L. de (Lillie de) Hegermann-Lindencrone.

The sunny side of diplomatic life, 1875-1912 online

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Room through which she was to enter. Four meters
behind her was her daughter holding her train, and be-
hind her were the ladies who had not already been
presented at court.

The room not being long enough, we formed a ser-
pentine curve, reminding one of the game called ' ' Follow
the leader." It must look funny to any one not know-
ing why we were so carefully tending the clothes of
other people. I never let go the train of the colleague
in front until she reached the door of the Throne Room,
where I spread it out on the floor. Then, as the lady



From photographs taken at Lyngby, near Copenhagen, in 1894. In the facing photograph the
former Czar of Russia is seen, with black hat and light clothes, holding his favorite dog. From
left to right the others are: the Princess of Hesse; the Princess Marie; Prince Waldemar with his
dog; a dame d'honneur; King Christian X. of Denmark; and the present Czar of Russia. The man
at the extreme left of the picture is the present King, George of Greece.


passed into the room, two lackeys, one on each side of
the door, poked the train with long sticks until it lay
peacock-like on the parquet.

This is rather a critical moment. One has a great
many things to think of. In the first place, you must
keep at the proper distance from your predecessor.
Of this you can be pretty sure, because if you walk too
fast there is the restraining hand of the chamberlain
to prevent you. Still, there is always the fear of dropping
your fan or tripping over the front of your gown or of
your tiara falling off.

When I came in I saw His Majesty standing on the
throne, stately and solemn. For two hours he stands
thus. With a mass of officers on my right and a few
chamberlains at intervals on my left I advanced very
slowly and, I hope, with a certain dignity. I saw the
train of my colleague turn the corner around the offi-
cers. Two other lackeys darted forth and pronged my
train in place. I made my courtesy first to the Emperor
and then to the Empress, who stood at his left.

Next to her Majesty stood the grande mcutresse. I
put myself by her side and presented Frederikke and
our secretary's wife, and the grande maitresse said their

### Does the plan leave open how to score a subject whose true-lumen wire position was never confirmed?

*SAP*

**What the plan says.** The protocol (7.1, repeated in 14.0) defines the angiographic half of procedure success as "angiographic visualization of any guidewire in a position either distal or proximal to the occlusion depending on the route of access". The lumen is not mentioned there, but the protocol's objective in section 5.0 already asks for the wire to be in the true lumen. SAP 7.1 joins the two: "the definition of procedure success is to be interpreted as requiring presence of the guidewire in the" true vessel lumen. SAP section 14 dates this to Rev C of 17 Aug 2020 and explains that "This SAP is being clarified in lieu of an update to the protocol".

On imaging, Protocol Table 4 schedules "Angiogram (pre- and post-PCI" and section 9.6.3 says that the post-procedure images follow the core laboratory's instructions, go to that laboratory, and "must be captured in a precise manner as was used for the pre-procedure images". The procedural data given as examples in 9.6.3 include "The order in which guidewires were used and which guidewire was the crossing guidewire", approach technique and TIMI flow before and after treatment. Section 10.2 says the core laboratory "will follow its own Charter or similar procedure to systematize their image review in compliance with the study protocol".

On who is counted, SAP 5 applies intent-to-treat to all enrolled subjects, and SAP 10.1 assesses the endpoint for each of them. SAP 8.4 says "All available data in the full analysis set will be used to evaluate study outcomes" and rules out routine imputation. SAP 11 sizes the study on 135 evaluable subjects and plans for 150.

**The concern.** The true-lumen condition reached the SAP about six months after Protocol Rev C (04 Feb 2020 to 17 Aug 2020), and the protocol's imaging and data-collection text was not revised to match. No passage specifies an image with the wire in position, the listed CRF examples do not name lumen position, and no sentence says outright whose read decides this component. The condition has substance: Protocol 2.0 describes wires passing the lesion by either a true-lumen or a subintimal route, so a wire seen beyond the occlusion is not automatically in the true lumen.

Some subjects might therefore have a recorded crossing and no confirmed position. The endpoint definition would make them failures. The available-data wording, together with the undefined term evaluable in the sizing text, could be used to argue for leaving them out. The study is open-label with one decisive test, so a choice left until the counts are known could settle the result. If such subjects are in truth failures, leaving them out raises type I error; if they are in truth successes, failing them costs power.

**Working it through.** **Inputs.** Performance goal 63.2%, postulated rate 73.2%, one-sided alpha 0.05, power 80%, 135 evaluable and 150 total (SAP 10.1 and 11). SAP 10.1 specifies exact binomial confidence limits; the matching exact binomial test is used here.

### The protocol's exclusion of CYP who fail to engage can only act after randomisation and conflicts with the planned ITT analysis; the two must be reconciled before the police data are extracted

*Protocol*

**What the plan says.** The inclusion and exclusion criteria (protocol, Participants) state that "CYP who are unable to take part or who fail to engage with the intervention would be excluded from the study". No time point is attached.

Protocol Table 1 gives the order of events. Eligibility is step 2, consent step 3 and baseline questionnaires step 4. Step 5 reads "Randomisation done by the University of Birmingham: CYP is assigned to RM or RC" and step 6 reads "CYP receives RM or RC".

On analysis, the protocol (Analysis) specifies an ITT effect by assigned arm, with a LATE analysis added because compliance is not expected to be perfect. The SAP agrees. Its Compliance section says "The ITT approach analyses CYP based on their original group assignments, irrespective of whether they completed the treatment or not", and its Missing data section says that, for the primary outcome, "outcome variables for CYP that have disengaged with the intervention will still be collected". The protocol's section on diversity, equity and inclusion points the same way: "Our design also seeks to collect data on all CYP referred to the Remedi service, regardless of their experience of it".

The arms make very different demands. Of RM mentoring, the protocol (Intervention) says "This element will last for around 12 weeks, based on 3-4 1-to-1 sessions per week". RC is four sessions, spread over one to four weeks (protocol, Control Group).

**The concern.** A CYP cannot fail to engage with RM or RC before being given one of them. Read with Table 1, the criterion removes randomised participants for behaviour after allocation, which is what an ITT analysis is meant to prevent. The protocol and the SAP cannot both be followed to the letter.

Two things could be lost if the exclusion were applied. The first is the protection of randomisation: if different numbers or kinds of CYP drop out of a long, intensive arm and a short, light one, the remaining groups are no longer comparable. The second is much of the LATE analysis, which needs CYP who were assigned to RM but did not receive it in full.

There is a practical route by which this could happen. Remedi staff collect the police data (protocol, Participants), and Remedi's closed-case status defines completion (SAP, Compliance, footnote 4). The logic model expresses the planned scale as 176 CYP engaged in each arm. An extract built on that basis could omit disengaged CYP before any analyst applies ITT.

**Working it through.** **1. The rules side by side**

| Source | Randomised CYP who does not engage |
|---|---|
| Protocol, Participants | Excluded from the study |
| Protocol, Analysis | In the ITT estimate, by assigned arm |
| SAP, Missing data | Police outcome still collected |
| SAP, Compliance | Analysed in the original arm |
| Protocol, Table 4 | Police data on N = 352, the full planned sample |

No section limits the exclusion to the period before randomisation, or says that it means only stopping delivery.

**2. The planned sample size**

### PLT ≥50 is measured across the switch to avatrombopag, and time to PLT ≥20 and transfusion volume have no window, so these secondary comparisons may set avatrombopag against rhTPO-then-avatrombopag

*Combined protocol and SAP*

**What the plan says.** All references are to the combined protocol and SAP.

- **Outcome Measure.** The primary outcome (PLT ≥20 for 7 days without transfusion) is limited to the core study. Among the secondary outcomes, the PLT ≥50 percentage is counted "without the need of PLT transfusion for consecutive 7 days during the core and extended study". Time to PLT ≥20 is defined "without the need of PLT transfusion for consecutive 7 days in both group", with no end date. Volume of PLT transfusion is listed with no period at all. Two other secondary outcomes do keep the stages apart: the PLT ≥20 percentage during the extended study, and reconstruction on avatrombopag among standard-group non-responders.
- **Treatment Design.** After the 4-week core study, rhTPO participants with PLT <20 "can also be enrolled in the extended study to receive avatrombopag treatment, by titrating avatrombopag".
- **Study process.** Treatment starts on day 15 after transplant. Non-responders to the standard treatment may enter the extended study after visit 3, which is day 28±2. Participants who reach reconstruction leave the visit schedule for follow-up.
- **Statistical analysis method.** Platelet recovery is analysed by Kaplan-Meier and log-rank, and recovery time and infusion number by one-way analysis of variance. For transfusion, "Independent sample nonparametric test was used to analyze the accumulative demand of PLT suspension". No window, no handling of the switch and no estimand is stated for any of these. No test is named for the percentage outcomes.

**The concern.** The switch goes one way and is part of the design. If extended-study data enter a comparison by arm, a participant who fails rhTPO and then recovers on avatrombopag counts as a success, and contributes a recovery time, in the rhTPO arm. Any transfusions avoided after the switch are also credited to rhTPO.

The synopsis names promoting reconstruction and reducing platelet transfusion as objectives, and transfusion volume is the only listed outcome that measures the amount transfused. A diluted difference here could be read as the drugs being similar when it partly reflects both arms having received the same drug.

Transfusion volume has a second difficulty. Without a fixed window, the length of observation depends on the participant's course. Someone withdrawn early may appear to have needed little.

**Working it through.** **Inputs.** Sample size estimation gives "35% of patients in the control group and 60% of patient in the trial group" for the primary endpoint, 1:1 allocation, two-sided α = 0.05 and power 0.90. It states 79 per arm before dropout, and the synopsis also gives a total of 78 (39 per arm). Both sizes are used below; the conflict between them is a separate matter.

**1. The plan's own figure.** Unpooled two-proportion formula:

names to the Empress. Then as we passed out a ser-
vant picked up our trains and threw them over our
arms, disappearing through the door of the immensely
long gallery which is filled with pictures commemorat-
ing the numerous battles and events of the last forty
years. I wondered, when I looked at the stretch of
carpet, how any one carpet could be made so long.

As I am the latest arrived Minister's wife, I and
my two acolytes were the last persons to enter the



Wcissesaale where the buffet stood. This buffet ex-
tended almost the whole length of the vast room. We
refreshed ourselves. My little self was in sad need of
being refreshed, and I devoured the sandwiches spread
out temptingly under my eyes, and drank some reviv-
ing champagne, and waited for my better half, who,
with the other better halves, was making his bow to
the sovereigns. The ladies of the Corps Diplomatique
pass before the throne first and are followed by the
gentlemen; then come the highest-ranked princesses,
and so forth. It is very fatiguing moving about with
one's court train dragging on one's arm, and I for one
know that I was glad when we went down the marble
staircase and found the servant who had sorted our
boas from the baskets. There is no antechamber at the
foot of the staircase, so one must stay exposed to the
wintry blasts when the door is opened to let people out.

It is extraordinary how long it takes ladies to dis-
appear after their carriages are announced. They say
a few last words, linger over the picking up of their
skirts, and go out leisurely; also the servant seems un-
necessarily long mounting his box, settling himself before
the coachman drives away.

BERLIN, January, /poj.

DEAR , The 2ist was the Emperor's birthday.

The whole city is beflagged, and there are all sorts of il-
lumination preparations . ' ' W's " in every dimension and
color, the Emperor's bust surrounded by laurel leaves,
and flags in every window. Johan went in gala uniform
to the chapel in the Schloss, where a religious service is
always held, after which every one goes to congratulate
his Majesty and see the dtfiti cour afterward.



In the evening was the gala opera. Johan dined at
Count Bulow's (the Reichskanzkr) at five o'clock, while
I dressed for the theater. We were obliged to be there
at eight o'clock sharp. "Sharp" is the word here.
There is no loitering where the Emperor is concerned.
Everything is on time, and his Majesty is sometimes
before the hour mentioned, but never after.

The Opera-house is rather small, but was beautifully
decorated with garlands of artificial flowers hanging
from the center of the dome down to the balconies, and
from the proscenium boxes to the orchestra. In the
center of the house is the royal box, the balustrade of
which is covered with real flowers. From all the bal-
conies are hung beautiful carpets covered with festoons.
The whole interior was a mass of color.

The Emperor and Empress sat, of course, in the front
of the box, while the other chairs were filled by royal
guests who had come to Berlin to congratulate the Em-
peror. The King of Saxony, the King of Wurtemberg,
and the other German royalties, all sat in the royal box.
The Emperor's sons had their seats in the balcony.

The Ambassadors occupied the four proscenium boxes.
The highest princesses of the German nobility sat in the
next balconies. The Corps Diplomatique occupied the
boxes and balconies adjoining the royal box. All the
officers and secretaries of the Embassies sat in the par-

When the audience was seated the directeur generate
des theatres entered the royal box, came forward, and
rapped with his stick three times, a signal that their